Saving the Sacred Phiphidi Waterfall
Venda’s forests, rivers, mountain peaks and waterfalls are places of vital ecological, cultural and spiritual importance. Venda is one of the 19 centres of endemic flora in Southern Africa and home to 594 different species, a higher number than any other comparable area in South Africa.
In May 2010 an extremely destructive force took hold over the community’s sacred sites. In the lead up to South Africa hosting the 2010 World Cup, tourist development across the country peaked. The Phiphidi Falls were to be the location for a tourist development project entailing a number of wooden chalets, right beside the waterfall. This is the heart of the sacred site where the custodians, led by women called Makhadzi’s, lead the ritual ceremonies to bring rain, as they have done for centuries.
Bulldozers began to tear through the sacred land surrounding the waterfall and those behind the development showed complete disregard for the rights of the communities for whom this space was sacred. Many sacred trees were cut down as the chalets were erected beside the sacred waterfall. The area, and the vitality of this once buoyant ecosystem was being threatened irreversibly.
In response, the Makhadzhi formed a committee called Dzomo la Mupo (meaning Voices of Earth) to defend and protect their network of sacred sites and, in particular, the Phiphidi falls and surrounding forest. The Makhadzhi recognised that the destruction of one sacred forest would open the door to the destruction of others. It would set a precedent that would be all the more easy to replicate. If this were to happen then their way of life would be destroyed irreversibly.
In 2010 Dzomo la Mupo courageously took the developer to court for violating their traditional and Constitutional cultural and spiritual rights and breaching planning regulations. The Mupo Foundation and The Gaia Foundation together supported Dzomo la Mupo’s application to the South African High Court for an interim court interdict, requiring developers to stop building the tourism complex at Phiphidi sacred waterfall and forest, pending a full hearing. The Judge recognised the custodians’ constitutional rights and agreed that the whole site is sacred “in the same way a church building is regarded by some as a holy place, even though the rituals are done only at the altar”, Judge Mann, South African High Court (7 July 2010).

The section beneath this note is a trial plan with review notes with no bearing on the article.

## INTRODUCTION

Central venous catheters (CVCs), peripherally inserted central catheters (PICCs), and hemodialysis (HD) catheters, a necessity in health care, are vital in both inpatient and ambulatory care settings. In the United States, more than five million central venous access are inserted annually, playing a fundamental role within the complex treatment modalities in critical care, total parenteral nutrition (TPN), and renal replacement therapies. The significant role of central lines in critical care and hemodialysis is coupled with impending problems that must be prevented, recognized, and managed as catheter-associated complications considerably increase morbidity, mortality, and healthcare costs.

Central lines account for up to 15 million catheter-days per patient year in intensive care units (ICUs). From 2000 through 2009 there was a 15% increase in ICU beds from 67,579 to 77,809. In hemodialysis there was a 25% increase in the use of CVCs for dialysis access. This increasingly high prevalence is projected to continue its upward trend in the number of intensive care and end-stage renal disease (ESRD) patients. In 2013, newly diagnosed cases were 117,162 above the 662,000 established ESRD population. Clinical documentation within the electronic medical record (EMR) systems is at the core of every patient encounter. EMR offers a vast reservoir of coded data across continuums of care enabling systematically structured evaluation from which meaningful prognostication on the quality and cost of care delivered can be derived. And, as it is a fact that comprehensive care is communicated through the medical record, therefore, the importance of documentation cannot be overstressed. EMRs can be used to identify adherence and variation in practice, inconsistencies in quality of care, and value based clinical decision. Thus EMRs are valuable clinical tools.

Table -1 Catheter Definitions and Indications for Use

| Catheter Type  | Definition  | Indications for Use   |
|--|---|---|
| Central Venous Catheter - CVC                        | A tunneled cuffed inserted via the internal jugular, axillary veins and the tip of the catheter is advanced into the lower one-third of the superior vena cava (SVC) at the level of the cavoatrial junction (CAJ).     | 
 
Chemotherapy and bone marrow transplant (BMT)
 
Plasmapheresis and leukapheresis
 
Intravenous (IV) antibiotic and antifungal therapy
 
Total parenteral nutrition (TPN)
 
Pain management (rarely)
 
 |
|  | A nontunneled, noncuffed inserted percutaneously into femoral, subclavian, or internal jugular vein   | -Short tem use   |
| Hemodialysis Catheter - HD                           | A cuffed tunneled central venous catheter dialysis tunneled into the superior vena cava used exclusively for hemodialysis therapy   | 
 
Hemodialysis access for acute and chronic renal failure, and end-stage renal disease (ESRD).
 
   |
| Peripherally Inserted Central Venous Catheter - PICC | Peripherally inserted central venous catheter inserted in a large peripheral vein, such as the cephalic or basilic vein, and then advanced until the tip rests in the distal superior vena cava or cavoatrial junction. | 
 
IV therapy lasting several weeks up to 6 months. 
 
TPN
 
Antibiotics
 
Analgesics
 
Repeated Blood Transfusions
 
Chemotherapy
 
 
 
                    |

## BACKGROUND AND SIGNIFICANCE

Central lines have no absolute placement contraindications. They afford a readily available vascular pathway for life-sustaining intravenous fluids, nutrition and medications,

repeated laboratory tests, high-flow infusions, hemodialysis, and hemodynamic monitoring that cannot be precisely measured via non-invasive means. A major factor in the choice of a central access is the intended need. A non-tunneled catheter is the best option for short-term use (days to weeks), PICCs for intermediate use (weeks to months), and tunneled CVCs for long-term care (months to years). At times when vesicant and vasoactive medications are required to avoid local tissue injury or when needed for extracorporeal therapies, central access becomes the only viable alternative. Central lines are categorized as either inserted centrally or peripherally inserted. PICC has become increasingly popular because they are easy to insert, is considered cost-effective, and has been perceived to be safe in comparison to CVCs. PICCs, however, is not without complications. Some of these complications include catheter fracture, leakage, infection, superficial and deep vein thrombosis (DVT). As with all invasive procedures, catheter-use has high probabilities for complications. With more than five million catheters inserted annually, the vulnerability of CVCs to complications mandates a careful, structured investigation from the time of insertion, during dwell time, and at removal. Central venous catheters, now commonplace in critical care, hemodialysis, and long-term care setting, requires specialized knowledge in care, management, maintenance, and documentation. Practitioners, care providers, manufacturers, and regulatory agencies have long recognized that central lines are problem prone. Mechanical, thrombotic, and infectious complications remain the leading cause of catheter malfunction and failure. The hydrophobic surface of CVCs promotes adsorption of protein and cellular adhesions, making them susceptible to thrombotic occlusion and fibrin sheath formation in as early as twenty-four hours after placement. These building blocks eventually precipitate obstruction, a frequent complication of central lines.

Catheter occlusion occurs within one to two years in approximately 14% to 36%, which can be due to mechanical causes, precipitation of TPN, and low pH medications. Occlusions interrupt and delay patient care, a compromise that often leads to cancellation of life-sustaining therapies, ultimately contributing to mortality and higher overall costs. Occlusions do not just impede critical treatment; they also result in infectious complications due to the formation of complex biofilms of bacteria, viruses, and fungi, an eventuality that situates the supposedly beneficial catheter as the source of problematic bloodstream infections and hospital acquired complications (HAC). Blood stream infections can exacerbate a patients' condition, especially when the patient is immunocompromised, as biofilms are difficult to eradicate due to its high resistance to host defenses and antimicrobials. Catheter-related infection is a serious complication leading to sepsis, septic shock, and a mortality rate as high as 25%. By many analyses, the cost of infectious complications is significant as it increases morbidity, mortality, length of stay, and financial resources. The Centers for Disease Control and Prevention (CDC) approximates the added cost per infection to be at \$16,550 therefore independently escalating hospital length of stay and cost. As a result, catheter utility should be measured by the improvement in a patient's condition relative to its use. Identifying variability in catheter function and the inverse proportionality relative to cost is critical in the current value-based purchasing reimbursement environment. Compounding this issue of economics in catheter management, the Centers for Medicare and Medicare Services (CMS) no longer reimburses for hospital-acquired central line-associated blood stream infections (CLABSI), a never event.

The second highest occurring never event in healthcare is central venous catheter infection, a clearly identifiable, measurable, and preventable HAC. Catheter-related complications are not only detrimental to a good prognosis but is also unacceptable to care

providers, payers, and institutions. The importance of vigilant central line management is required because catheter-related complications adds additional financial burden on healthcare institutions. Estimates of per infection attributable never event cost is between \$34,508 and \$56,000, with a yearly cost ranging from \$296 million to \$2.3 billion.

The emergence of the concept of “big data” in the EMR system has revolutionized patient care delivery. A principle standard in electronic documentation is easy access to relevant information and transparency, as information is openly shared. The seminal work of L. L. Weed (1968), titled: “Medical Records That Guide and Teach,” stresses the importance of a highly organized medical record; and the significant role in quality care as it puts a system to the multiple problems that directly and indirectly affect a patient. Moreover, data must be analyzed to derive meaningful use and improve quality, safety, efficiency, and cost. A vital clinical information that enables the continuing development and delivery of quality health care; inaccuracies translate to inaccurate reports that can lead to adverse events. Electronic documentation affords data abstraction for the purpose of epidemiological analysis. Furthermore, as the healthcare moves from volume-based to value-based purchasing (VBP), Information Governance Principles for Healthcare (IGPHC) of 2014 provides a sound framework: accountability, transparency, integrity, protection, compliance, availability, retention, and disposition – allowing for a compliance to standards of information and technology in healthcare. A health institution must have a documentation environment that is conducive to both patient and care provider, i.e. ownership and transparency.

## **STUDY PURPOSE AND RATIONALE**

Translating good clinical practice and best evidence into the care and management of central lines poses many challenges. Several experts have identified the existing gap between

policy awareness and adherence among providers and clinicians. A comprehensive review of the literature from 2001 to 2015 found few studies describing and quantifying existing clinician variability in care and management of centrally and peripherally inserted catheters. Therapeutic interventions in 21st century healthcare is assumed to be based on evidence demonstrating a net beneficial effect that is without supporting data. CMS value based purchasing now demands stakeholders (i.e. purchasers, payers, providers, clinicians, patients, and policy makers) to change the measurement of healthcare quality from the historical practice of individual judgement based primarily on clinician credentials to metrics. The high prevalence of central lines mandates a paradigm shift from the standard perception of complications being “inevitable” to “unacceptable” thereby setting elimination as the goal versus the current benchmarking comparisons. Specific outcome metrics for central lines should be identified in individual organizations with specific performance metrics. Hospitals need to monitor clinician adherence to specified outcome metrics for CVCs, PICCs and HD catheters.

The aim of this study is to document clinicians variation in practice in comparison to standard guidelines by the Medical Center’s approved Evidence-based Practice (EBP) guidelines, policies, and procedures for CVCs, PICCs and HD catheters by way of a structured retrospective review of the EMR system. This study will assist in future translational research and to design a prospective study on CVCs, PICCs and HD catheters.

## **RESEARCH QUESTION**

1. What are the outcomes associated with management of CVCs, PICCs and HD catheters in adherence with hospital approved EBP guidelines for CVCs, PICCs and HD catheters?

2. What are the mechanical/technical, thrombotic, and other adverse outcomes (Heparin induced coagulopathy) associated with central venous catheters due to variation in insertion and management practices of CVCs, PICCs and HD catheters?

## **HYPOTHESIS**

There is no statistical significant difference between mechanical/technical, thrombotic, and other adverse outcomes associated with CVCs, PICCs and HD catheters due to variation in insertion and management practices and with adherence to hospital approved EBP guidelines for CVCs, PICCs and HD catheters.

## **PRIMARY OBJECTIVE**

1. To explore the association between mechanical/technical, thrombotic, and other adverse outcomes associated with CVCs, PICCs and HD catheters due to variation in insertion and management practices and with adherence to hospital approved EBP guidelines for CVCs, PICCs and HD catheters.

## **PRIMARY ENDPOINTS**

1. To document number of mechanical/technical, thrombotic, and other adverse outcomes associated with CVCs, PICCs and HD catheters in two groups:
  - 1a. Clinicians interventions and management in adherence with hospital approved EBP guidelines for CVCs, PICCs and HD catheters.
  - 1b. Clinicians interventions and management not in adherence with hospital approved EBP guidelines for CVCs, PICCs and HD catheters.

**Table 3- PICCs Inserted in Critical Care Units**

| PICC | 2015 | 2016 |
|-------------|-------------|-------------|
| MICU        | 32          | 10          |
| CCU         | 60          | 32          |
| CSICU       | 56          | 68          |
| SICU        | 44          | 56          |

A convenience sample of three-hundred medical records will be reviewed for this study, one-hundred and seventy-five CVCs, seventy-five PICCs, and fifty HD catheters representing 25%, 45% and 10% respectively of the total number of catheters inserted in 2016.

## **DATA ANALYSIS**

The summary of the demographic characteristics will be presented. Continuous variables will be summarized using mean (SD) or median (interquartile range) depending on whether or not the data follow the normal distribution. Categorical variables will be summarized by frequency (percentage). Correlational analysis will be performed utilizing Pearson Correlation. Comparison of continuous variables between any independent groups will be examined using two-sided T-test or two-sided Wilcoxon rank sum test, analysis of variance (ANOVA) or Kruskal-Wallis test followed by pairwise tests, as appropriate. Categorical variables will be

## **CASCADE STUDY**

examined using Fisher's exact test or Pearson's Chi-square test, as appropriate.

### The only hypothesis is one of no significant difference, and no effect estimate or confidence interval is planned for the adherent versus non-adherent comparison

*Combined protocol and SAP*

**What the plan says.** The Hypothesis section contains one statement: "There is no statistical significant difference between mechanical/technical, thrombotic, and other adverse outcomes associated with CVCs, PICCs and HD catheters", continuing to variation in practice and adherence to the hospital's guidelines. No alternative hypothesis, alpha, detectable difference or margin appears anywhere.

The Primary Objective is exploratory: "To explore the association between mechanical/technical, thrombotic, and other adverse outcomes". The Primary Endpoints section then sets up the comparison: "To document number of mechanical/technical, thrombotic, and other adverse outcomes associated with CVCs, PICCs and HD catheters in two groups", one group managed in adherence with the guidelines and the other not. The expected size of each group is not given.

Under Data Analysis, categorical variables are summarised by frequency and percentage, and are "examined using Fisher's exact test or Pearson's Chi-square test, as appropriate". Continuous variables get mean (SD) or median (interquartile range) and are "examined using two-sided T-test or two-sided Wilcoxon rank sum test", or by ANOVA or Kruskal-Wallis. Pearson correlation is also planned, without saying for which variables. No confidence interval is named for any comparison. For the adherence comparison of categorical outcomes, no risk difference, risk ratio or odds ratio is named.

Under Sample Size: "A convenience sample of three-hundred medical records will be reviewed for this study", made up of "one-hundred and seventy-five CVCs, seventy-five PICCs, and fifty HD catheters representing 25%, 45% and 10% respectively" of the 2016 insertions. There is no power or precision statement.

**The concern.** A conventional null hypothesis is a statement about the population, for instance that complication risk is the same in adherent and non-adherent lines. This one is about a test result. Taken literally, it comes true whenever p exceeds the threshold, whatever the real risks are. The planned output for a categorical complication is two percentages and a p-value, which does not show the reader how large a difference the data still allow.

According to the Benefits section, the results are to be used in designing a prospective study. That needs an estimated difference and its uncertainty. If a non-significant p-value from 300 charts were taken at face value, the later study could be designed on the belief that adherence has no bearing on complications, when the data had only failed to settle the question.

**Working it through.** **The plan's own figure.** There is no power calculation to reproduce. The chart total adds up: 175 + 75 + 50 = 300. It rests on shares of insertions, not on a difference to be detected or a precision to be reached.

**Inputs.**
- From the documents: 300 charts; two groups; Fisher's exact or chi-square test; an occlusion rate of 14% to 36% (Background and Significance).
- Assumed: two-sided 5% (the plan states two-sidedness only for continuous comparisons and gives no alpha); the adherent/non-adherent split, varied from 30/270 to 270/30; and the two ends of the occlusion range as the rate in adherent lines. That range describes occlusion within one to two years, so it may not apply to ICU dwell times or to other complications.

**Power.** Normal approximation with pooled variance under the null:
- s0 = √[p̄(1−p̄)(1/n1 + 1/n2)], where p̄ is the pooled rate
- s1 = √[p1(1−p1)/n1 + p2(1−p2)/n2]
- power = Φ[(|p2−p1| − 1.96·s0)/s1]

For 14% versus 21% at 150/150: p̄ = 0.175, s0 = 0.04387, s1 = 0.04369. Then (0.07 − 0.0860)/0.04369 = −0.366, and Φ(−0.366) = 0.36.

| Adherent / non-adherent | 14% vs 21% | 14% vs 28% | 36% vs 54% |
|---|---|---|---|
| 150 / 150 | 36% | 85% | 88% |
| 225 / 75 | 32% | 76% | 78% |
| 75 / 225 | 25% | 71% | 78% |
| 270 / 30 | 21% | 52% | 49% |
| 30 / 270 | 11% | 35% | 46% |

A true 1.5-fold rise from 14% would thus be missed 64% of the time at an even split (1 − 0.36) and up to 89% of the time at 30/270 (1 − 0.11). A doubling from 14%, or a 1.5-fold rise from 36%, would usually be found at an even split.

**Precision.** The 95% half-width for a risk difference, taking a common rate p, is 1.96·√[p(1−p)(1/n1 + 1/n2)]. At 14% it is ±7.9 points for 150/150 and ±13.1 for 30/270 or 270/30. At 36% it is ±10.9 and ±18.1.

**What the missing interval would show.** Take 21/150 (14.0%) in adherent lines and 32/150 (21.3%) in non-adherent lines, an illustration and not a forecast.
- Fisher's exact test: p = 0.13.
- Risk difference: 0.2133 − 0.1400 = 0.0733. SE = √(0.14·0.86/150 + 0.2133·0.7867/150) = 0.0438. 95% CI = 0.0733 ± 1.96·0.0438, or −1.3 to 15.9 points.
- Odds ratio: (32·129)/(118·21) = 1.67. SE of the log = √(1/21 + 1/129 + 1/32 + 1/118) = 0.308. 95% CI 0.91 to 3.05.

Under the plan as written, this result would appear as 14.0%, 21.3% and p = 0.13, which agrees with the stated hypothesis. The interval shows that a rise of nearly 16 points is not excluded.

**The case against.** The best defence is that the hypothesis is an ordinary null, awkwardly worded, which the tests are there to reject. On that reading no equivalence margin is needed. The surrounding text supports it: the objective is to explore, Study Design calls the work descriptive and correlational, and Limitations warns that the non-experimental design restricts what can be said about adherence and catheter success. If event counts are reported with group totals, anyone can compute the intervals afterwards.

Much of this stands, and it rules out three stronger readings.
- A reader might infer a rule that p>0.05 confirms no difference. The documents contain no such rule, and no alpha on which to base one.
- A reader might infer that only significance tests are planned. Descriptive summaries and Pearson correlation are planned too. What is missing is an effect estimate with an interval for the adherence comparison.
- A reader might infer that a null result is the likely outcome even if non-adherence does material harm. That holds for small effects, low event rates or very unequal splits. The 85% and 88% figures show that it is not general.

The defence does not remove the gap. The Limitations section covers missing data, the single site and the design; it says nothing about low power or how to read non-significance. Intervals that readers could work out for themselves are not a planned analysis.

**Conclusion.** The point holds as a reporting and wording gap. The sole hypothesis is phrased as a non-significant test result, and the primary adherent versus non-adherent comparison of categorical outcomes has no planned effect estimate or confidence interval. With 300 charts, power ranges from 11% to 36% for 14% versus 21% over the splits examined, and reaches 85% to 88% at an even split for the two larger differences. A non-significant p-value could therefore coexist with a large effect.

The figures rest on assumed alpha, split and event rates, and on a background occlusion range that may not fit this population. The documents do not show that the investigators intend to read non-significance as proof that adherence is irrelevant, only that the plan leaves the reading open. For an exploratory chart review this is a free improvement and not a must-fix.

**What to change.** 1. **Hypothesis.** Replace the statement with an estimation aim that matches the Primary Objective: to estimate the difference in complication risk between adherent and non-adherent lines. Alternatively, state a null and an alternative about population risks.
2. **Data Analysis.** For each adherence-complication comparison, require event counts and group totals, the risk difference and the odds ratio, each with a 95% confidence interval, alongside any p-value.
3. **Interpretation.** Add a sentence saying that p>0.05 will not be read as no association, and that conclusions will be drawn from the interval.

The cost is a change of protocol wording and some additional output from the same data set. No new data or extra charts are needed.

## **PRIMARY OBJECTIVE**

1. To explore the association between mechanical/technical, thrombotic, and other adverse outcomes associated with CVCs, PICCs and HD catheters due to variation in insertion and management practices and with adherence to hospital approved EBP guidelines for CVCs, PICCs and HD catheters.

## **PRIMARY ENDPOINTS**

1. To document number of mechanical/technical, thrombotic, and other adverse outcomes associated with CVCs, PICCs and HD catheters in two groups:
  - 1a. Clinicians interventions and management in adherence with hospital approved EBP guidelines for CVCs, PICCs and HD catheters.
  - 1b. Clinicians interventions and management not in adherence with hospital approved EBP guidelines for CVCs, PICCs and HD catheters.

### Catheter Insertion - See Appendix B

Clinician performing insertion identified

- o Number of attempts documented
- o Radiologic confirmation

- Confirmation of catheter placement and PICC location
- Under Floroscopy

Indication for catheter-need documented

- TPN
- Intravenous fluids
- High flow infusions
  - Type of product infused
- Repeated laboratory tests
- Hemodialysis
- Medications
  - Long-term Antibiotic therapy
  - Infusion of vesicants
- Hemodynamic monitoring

On 22 February 2011, following breach of the court order, the South African High Court extended the temporary court interdict to the builders to once again halt the illegal development at Phiphidi falls. Contempt of court proceedings and hearing of a permanent court interdict are STILL under way. This is an example of how impotent the legal system can be in the face of powerful interests who can choose to ignore it, while the government does not have the capacity or the will to enforce its legal obligations.
To secure long-term protection of their network of sacred sites, Dzomo la Mupo and local communities came together to begin documenting guiding principles, such as securing sacred sites as ‘No-Go Zones’ for any development, and drawing up local Constitutions and community governance plans for each of the sacred forests. These set the foundation for registering the protection of the network of sacred sites under national and international laws.